Junior Brain Trainer 2 (Nintendo DS) Review

By 18.10.2010

Review for Junior Brain Trainer 2 on Nintendo DS

Ever since the launch of Dr. Kawashima's Brain Training on Nintendo DS, it seems that training peoples’ brains has never been so important, judging by the countless clones and similar titles on the system. Sanuk Games’ Junior Brain Trainer 2 aims at a younger audience in 6 to 11 year-olds, to help them along with their school studies to achieve success in the classroom.

Upon start up, you are greeted by a cutesy little squirrel that introduces you to the software, and from there you'll have to go through a number of options, entering your name, date of birth and also selecting between two gameplay types. The first is Progressive Mode, better suited to younger players, as players will start at the easier exercises and work their way up to the harder ones. The other option is Pot Luck Mode, which is designed for older players, since the exercises are chosen at random, although upon trying each mode it more or less came up similar or the same exercises for both.

Players must complete five tasks each day to unlock new activities, which range from games and quizzes to reading and writing activities. At first, this may seem like a nice idea, which provides a nice incentive for the player to come back to play more. Unfortunately, it means there won’t be much to do on the game during the first week or two of play. With nothing unlocked from the start of the game, Junior Brain Trainer 2 starts to become a bit dull in its early stages and doesn’t make for a good first impression.

Screenshot for Junior Brain Trainer 2 on Nintendo DS

The central mode, which features various different maths and English problems to solve in order to discover new tasks, has some problems, however. Some instructions are vague, and if a person has been taught a different way of solving something, such as in the maths puzzles, then confusion may crop up. This regular occurrence could have been avoided by using the squirrel as a guide to help with any exercises that stopped players in their tracks. Another problem is in the size of the elements on the screen. Since everything is so small, you have to be precise with the touch-screen. An example is during an exercise where you have to drag numbers in the right places of a maths sum. This also carries over to other modes, and it may have benefited from larger graphics.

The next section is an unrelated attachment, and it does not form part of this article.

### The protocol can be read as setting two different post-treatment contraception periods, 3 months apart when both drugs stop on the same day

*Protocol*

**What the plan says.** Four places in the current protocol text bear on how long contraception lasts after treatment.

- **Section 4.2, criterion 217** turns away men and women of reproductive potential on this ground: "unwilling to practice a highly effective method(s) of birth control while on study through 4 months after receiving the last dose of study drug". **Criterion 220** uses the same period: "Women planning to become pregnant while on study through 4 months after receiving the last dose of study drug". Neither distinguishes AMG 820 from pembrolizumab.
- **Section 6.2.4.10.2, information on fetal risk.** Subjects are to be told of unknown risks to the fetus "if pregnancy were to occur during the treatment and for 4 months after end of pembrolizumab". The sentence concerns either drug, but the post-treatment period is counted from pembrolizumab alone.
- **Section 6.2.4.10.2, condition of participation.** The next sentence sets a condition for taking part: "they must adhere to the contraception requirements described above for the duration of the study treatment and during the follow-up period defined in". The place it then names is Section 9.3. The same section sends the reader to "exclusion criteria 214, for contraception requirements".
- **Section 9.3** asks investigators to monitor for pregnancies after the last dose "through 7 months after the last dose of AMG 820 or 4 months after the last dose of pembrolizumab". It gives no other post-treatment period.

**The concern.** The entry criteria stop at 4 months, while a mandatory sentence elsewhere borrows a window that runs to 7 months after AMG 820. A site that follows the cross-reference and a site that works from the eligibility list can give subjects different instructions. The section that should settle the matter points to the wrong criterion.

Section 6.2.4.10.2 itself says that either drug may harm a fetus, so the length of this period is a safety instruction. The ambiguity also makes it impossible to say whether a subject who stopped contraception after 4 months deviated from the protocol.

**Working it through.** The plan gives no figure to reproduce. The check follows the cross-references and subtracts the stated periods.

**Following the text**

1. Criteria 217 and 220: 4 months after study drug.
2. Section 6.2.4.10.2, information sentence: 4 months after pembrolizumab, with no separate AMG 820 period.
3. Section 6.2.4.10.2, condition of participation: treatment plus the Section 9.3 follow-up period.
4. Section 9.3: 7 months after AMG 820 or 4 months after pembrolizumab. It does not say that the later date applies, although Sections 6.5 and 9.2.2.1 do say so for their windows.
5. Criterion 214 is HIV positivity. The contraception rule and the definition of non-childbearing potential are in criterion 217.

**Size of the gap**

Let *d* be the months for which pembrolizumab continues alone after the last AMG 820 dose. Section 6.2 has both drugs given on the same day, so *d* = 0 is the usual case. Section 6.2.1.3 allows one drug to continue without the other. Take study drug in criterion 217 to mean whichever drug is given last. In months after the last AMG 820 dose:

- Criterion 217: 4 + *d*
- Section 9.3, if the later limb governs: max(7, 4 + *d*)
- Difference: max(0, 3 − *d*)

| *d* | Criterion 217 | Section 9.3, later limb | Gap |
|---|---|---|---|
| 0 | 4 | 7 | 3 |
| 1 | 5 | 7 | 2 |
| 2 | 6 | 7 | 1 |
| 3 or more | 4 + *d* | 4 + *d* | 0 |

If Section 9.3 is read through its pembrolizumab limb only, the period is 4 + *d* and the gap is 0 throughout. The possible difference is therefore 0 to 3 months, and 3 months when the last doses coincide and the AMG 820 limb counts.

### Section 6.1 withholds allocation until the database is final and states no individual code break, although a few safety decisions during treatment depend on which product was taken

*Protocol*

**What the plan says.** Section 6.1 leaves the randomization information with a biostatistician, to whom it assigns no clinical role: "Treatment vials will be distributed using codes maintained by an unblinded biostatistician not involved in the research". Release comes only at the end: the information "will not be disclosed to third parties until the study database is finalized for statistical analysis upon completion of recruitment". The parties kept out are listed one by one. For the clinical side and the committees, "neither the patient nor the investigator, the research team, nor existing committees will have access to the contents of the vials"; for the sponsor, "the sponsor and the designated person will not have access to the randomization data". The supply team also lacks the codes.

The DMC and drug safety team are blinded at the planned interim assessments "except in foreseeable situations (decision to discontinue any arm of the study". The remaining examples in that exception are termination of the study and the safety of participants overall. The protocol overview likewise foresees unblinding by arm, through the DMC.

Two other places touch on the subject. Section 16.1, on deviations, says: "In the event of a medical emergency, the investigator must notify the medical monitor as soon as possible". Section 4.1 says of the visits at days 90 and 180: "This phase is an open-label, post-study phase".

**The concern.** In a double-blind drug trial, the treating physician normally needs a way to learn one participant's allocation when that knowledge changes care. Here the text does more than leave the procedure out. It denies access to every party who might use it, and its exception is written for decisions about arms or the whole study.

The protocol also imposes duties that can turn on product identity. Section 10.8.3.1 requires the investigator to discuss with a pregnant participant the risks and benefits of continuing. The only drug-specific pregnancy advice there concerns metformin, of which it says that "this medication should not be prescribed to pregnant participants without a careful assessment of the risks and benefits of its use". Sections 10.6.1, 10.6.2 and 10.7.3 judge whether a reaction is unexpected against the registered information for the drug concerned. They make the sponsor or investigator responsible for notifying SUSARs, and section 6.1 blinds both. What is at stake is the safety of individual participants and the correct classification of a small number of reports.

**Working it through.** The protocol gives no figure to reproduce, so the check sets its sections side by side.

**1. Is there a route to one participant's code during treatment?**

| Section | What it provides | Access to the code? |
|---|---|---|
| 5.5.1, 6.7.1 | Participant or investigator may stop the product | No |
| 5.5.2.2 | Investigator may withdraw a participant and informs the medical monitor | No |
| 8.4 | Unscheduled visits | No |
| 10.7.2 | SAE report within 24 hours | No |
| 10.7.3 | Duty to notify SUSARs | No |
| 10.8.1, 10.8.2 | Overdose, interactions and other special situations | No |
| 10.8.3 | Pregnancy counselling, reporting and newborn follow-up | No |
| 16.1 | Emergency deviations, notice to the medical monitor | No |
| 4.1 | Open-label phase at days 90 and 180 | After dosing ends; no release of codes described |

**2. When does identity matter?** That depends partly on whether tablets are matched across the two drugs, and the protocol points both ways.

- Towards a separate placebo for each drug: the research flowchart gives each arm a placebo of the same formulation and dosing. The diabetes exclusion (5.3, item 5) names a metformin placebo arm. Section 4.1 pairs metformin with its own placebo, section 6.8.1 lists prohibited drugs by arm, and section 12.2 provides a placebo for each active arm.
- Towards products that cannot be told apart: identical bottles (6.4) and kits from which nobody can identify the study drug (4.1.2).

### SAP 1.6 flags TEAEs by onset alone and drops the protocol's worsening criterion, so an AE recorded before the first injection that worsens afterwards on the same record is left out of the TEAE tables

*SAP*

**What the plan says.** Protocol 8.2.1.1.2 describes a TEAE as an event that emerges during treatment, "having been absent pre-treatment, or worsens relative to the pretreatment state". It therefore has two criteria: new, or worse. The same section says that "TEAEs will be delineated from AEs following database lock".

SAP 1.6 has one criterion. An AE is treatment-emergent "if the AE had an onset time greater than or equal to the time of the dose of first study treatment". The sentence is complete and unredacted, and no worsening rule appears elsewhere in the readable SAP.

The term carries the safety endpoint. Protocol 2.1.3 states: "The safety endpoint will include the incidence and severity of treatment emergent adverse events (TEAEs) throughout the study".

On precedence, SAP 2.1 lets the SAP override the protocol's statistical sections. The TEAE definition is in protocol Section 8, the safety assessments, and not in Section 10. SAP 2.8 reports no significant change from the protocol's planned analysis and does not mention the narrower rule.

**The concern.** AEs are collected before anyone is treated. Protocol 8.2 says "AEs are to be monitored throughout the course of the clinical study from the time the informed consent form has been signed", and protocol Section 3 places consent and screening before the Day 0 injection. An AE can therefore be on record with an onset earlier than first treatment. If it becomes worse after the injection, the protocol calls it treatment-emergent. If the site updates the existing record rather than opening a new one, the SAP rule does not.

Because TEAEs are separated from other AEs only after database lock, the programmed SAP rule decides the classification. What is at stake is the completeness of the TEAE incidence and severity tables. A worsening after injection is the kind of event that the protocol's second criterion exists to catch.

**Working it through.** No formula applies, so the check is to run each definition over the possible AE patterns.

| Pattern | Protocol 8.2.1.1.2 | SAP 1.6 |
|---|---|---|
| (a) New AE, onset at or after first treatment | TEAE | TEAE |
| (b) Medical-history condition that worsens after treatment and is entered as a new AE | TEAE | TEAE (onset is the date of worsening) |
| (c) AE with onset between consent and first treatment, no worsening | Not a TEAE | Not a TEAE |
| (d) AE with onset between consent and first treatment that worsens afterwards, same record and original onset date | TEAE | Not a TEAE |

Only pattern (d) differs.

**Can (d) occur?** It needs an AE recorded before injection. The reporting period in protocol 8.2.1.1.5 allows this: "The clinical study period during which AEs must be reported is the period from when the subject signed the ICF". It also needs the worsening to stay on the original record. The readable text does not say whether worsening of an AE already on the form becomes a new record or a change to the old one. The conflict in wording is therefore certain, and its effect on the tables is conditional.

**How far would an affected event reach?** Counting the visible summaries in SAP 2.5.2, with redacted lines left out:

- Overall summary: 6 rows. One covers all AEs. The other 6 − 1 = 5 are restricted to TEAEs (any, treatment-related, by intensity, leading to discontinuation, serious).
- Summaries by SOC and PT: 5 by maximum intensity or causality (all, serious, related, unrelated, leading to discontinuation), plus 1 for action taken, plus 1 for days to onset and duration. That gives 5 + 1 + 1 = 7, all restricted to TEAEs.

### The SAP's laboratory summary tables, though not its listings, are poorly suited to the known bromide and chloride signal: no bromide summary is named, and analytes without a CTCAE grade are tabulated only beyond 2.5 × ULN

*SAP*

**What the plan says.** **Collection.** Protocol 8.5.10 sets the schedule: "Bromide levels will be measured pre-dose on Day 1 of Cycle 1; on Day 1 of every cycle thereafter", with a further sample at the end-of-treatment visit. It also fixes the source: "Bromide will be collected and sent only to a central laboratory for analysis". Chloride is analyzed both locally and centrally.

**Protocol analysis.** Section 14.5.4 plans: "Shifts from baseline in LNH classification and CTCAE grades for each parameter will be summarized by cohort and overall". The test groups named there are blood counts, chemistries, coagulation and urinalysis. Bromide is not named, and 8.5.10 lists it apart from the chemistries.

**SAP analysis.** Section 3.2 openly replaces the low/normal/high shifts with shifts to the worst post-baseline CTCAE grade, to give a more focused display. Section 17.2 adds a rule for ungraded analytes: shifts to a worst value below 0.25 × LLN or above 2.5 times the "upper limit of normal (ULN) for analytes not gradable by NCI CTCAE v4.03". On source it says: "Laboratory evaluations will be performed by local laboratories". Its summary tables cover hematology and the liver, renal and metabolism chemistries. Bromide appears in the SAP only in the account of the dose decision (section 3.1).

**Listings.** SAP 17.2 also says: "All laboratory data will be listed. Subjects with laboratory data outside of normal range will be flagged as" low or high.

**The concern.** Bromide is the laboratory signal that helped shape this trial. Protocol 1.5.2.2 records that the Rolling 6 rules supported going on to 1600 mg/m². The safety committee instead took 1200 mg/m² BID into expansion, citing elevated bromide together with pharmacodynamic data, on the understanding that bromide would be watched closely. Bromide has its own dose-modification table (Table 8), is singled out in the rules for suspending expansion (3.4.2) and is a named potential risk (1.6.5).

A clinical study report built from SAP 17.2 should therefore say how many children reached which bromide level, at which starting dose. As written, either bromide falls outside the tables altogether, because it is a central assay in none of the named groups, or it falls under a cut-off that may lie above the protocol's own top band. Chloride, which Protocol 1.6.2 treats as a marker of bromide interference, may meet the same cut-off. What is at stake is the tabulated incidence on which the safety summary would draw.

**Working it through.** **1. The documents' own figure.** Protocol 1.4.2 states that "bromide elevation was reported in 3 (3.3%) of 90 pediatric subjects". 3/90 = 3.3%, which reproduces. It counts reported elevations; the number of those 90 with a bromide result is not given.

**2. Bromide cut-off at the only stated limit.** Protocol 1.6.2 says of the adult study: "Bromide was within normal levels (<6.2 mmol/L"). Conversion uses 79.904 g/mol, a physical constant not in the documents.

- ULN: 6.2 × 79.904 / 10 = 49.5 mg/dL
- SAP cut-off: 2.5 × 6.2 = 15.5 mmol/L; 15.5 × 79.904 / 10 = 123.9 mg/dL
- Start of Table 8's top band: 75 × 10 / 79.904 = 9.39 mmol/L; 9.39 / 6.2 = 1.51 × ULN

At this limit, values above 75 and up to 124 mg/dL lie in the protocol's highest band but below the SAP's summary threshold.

Once you have unlocked some of the new activities, you’ll be treated to some variations of some classics, like Hangman and Snake, as well as new games. Whilst these do provide some more fun, they often feel very basic and have the aesthetics of free Flash games; in fact, you can get better versions on the Internet. They are not aided by the same music playing again and again, which grates on the ears after a time. The same can be said about the rest of the software’s music; the same two pieces of music keep turning up, but thankfully the developers have included a mute option on the main menu.

Screenshot for Junior Brain Trainer 2 on Nintendo DS

Cubed3 Rating

Rated 5 out of 10


Junior Brain Trainer 2 is fairly average compared to the mountain of other brain training games out there. The game features some nice ideas but they fall short, and a number of things could have been improved to create a better play experience.









C3 Score

Rated $score out of 10  5/10

Reader Score

Rated $score out of 10  0 (0 Votes)

European release date Out now   North America release date Out now   Japan release date None   Australian release date None   


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